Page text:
Jean-Claude Mbvoumin is a genuine hero -- working for little reward beyond his love of the game and, more importantly, his deep respect for the human rights of all men, women and children
Managing director and chief executive officer of Masnomis Sam Potter

"When I brought players from Africa -- either for trial or on a contract -- I always faced a huge problem: visas," added the anonymous agent, referring to players over the age of 18 rather than minors, as he detailed the complexities of such transfers.

"And I am talking of a period when things were easier, that is, 10 years ago.

"I visited consulates with players trying to get a visa -- and I had to present the proper paperwork such as invitations and return tickets, etc. -- otherwise the player's application would not even be considered."

However the agent said he did once manage "to smuggle" a player out of his home country Cameroon.

"He had already gotten a visa -- the Italian consulate would only grant a tourist visit once a year -- so I had to find a way to get him out again," the agent said.

"Yaounde being a modern airport I decided to fly from Douala, where the lights at the airport were dimmer. It was an amazing experience because in order to get to the plane we passed through four security controls.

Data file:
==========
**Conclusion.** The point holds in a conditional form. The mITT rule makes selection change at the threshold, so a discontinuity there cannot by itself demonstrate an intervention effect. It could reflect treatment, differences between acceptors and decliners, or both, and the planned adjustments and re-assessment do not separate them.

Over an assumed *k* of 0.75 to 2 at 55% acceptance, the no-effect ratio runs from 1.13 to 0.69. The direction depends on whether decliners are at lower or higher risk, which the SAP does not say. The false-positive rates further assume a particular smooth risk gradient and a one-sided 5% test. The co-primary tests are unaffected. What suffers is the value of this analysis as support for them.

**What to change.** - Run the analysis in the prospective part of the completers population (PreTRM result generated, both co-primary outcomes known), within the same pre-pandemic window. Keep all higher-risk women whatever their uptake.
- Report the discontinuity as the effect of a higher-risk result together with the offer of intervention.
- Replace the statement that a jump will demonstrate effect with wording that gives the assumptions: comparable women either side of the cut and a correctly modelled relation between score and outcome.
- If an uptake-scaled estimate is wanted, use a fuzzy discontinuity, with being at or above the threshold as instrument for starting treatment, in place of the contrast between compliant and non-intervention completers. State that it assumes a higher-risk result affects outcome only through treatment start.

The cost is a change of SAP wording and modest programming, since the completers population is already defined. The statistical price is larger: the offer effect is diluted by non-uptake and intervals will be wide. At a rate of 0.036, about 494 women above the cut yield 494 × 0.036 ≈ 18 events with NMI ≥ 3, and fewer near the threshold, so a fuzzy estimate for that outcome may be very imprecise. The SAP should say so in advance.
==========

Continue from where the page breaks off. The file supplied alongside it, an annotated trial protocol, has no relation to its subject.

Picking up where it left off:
"The last one was at the plane's door -- and lights were stronger than in Yaounde -- and I had made a 'change' on his stamped visa. We managed to pass this last obstacle anyway and the player made a reasonable career."

Money, money

Foot Solidaire's team for this year's Montaigu tournament is made up from players from Cameroon. More than 500 players have been assessed since January, before their 25-man squad was selected.

Those players, who have been preparing for the tournament at a training camp in Nantes, came from as many as 100 training centers in Cameroon, which have all signed up to CFS's objectives to protect the young players who are being trained.

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Its charter is designed to provide the players with the best possible training environment, and it recognizes world governing body FIFA's regulations as well as the United Nations Convention on Human Rights.